NVIDIA GeForce 7950 GX2
So you got yourself a nice new multi-GPU setup and now you think you’re the new King of the Gaming World. You think your machine is so fast you put on a neck-brace and crash helmet before firing up Oblivion. Your desk has speed brakes and a parachute, your chair an ejection system in case things get too hairy too fast. So un-Godly fast is your machine you believe the Pope should drop by and exorcize it of its demonic ways. Birds sing and dolphins leap, all in praise of your 3DMark score. Nothing, not of this universe or the next, could possibly put as many pixels on screen like the machine that is warming your toes right now.
NVIDIA GeForce 7950 GX2
Not so, my FPS addicted friend, not so.
You see, while you were off prancing around the forests of Tamriel, NVIDIA released a new graphics card for those like you, those addicted to the eye-candy and the almighty FPS counter. Not just a graphics card mind you, but really two graphics cards in one. Two PCBs bolted together, two fans, two GPUs, two banks of memory; all in one sneaky little SKU NVIDIA likes to call the GeForce 7950 GX2.
The idea of combining multiple GPUs on one SKU isn’t new; dreams of multi-GPU graphics cards have been floating around almost as long as 3D graphics hardware has.
ATI took a shot at a dual-chip board when they produced and shipped the Rage Fury MAXX, built using two of their Rage Fury 128 Pro chips. Unfortunately, while the MAXX worked and did what it was designed to do (at least under Windows 98), it met up against NVIDIA’s GeForce juggernaut and, even with two chips, simply could not compete. Adding to the demise of the MAXX name was also the fact that it had near fatal problems under Microsoft’s new Windows 2000 OS that ATI never could solve.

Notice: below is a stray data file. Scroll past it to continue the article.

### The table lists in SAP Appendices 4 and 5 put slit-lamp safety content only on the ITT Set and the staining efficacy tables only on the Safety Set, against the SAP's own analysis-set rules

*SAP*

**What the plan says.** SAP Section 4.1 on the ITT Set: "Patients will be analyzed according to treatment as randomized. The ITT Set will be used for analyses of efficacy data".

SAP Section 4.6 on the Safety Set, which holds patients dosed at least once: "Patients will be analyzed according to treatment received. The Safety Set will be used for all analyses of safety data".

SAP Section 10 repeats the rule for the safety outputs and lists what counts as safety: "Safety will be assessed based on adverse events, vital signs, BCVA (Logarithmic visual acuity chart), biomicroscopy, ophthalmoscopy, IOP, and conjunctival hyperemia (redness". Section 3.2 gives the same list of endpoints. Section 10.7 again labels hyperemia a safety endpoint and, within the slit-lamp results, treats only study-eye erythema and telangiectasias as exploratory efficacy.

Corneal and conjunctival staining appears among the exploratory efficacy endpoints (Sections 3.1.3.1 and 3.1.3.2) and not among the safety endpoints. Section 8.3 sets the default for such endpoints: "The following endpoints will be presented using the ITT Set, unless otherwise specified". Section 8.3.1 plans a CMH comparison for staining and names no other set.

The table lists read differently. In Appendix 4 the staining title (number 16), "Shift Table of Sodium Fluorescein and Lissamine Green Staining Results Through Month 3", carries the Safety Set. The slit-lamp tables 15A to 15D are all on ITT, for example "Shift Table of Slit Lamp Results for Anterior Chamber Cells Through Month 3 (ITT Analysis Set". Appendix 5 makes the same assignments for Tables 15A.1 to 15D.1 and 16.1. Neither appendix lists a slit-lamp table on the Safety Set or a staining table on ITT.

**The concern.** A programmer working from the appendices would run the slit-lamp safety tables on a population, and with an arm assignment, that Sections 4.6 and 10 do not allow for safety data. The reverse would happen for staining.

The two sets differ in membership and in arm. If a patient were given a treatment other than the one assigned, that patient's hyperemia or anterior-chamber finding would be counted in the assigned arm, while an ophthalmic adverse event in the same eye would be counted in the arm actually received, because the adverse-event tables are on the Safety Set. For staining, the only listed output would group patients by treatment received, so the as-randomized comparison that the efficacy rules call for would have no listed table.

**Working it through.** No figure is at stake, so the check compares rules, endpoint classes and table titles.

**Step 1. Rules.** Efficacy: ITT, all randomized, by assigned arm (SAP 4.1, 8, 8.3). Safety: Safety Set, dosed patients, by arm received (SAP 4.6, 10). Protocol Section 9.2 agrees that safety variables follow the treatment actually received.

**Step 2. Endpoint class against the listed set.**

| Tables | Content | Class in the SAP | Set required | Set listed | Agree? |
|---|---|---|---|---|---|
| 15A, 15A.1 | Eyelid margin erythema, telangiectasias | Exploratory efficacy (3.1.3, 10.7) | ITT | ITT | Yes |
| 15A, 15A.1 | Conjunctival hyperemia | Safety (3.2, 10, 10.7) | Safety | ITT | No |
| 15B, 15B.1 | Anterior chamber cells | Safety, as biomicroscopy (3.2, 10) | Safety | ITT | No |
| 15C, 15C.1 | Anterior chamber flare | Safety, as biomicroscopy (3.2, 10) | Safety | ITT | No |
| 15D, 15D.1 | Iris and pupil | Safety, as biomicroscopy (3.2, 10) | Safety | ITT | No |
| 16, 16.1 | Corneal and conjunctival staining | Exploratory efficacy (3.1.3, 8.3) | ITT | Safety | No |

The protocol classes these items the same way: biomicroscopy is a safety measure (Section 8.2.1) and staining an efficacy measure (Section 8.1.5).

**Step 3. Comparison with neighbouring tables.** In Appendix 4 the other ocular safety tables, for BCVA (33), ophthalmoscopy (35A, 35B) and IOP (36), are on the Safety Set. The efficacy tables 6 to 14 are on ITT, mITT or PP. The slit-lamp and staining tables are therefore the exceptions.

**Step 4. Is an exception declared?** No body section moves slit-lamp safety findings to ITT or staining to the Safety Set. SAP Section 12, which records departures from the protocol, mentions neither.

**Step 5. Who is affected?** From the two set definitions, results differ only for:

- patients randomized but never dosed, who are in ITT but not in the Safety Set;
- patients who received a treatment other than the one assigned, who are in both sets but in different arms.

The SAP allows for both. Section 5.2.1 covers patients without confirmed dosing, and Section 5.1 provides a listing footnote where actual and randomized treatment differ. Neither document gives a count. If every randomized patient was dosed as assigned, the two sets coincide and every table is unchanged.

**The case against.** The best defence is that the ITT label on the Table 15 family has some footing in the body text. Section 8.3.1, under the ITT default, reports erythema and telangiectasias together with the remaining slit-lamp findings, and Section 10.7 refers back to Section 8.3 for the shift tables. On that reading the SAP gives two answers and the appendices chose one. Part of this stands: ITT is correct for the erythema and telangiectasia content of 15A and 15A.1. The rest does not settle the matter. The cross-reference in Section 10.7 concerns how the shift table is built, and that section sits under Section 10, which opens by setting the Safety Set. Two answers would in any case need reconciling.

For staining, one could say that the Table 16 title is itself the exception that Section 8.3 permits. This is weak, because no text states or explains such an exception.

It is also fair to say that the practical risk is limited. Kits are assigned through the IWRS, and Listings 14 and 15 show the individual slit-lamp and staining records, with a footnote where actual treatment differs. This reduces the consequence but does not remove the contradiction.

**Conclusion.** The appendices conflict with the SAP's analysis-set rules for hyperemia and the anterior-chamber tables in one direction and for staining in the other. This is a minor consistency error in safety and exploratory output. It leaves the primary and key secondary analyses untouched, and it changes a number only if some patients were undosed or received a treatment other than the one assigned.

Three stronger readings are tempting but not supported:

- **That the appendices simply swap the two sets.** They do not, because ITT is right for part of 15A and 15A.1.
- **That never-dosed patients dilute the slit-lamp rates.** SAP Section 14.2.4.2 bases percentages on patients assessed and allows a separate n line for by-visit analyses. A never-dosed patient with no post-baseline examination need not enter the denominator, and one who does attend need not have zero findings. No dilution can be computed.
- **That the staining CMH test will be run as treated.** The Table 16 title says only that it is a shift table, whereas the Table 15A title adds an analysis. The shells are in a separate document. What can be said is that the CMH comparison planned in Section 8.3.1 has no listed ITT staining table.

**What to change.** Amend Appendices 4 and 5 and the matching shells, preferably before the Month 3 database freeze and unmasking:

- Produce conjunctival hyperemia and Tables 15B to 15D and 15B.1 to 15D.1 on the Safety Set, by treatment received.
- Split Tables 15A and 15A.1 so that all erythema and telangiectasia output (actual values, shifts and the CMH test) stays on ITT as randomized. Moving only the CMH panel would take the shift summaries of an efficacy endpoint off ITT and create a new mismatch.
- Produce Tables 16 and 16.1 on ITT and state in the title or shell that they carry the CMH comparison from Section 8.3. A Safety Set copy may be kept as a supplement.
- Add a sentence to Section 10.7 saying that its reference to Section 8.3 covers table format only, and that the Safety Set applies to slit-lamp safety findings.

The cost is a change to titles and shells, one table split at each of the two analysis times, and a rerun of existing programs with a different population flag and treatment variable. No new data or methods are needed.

Probably the most famous attempt at the idea however was by 3dfx when they started design on the Voodoo 5 line. The Voodoo 5 5000, Voodoo 5 5500, and Voodoo 5 6000 each featured multiple chips on one board using 3dfx’s VSA-100 architecture. The 5000 and 5500 both featured dual-chip designs and the Voodoo 6000 was designed, maybe over-designed, with an amazing four chips on one board. However, the 5000 and 6000 were both eventually cancelled and the Voodoo 5500, while it did ship, met with overwhelming competition from NVIDIA's GeForce 2 and ATI’s new Radeon. This spelled the end for the Voodoo 5 and, ultimately, 3dfx itself.
We’ve also recently saw several partner companies try it. Guys like Gigabyte, ASUS, HIS, and Powercolor have shown and produced some products, with varying degrees of success, using technology from both sides of the Graphics War frontline.
With NVIDIA’s 7950 GX2 however, we have the first instance of a single consumer level card taking the multi-PCB approach to the idea of multi-GPU processing and, with development at the IHV level and proven technology behind it, this may be the first time that a multi-GPU card has real potential for success.